First take an unsuspecting little plant, a foreigner that is probably native to a shaded woods edge, greenhouse grown in a 2 ½” container.  Plant it out in a field in New Mexico’s high UV rays and add a good dose of almost constant 20-40 mph wind for 2-3 months.  Give it snow one day and 85 degree weather 2 days later, varying between freezing at night and full sunny hot days and you have successfully entered the unseemly world of plant abuse.  Many of us have become serial abusers.  Not only have we done this before, but we continue to do this again and again.

  Our goal at Road’s End Farm is to develop fruit varieties that you can be successful with in our climate.  We want you to be able to plant it out with the minimum of environmental adjustment.  Many plants can’t take the shock of the scenario we played above and live, but they would have if they were slowly acclimated to our climate.  All of the varieties we sell are already acclimated and ready for you to plant here.

Often we receive rare plants for trial and breeding purposes that are small or “plugs” as they are known in the trade.   Finding a consistent and economical way to keep these experimental plants not only alive but thriving in a farm situation has been a constant challenge.  An example would be 3 varieties of haskap we received from Saskatchewan, Canada in May.  A more different climate I can’t imagine.

Last year we had 2 of these that were grown in the USA and were larger and stronger plants (a  good 1 gallon size).    These are an understory plant in their native environment and like just  part day sun.  We attempted several tries and styles of keeping a shadecloth over them.  Hemming, grommeting, reinforcing with wire, anything we tried could not stand up to our spring winds. After once and sometimes twice daily repair we finally were forced to give up.  But this year we may have found a simple solution.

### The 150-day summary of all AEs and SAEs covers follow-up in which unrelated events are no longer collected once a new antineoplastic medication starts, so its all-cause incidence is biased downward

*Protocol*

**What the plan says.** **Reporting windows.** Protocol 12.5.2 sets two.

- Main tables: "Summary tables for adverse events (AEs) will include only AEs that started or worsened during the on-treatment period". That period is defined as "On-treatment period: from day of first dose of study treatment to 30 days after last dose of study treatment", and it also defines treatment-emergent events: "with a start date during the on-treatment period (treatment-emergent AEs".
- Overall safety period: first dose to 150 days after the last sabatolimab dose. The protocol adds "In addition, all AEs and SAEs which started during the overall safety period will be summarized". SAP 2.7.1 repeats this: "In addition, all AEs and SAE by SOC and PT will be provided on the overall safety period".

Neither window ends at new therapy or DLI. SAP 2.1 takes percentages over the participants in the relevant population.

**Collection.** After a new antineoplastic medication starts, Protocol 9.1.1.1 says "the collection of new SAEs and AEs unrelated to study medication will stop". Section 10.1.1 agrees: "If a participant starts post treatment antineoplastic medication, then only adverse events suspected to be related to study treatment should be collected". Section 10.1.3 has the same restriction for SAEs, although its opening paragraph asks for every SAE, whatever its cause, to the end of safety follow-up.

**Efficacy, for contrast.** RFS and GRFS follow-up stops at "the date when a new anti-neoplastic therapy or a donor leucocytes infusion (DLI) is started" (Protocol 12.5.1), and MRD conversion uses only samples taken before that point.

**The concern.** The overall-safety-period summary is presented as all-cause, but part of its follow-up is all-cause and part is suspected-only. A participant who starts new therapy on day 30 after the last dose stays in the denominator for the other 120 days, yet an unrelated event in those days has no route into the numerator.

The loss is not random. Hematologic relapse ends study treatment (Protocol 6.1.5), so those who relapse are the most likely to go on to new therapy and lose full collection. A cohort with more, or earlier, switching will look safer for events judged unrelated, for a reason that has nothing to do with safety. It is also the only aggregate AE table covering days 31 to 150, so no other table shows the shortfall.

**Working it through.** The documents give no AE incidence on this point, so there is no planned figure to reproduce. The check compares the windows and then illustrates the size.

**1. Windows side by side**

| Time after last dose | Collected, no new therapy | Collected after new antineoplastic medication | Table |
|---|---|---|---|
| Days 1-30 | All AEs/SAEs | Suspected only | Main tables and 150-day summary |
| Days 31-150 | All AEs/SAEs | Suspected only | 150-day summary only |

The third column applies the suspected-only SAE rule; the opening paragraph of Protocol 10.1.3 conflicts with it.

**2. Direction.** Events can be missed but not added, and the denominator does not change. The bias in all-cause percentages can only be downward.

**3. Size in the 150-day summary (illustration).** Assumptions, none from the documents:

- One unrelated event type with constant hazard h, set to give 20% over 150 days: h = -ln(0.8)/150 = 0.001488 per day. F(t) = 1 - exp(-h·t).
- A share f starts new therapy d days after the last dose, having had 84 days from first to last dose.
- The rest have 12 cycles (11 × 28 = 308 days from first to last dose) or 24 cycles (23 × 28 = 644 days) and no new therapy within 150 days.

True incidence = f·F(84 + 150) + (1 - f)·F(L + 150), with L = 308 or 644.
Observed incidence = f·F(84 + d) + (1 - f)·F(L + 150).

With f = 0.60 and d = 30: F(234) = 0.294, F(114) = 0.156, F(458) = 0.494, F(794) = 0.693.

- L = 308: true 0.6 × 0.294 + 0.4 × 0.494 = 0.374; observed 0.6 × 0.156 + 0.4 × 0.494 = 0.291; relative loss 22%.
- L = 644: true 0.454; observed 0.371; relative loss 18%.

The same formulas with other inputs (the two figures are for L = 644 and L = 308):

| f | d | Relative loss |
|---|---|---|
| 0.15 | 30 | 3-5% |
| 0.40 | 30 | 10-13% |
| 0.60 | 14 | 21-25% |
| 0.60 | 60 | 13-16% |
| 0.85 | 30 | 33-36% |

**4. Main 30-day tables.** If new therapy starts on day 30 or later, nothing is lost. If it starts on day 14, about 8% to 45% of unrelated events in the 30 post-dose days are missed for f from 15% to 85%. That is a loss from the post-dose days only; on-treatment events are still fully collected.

The same 2 plants were used as an experiment.  One had died down to only a little twig about 5” high.  Miraculously it reappeared this spring, the other one I was sure was dead.  To my surprise 2 weeks later I found one leaf of green where it used to be, no stems, just a leaf popping out of the ground approximately the size of a squirrel’s ear.

Our experiment is actually pretty simple and inexpensive.  We obtained a few 5 gallon white plastic buckets from 2 local restaurants as a donation to our cause.  Russell then cut the bottoms out so we have about a 16” high white plastic tunnel about 12” in diameter.  This was put over the plant and a piece of rebar driven into the ground on the upwind side to hold it.  Direct sunlight can only come in from right above about 3 or 4 hours per day.  Being white and translucent though, the interior stays bright with diffuse light.  The wind is kept off the plant.  The soil stays moist and it develops a more humid little micro environment. The bucket helps to hold some heat in and around the immediate area of the plant which surely helped with the cold snaps this spring in May.

Now the plant can grow up and out of the tunnel, slowly acclimate and harden itself off to the “outside” world and adapt instead of dying.  The experiment seems so far to be a tremendous success.  The price is right and they do not blow away in the wind!  Last year’s 2 plants have not only survived, they have thrived and look totally different in both color and leaf shape.  We are trying this on some smaller plants with black nursery containers.  These provide a dark shade and I am not sure it will work well but we will keep you posted.Honeyberry row with 5 g buckets for cover

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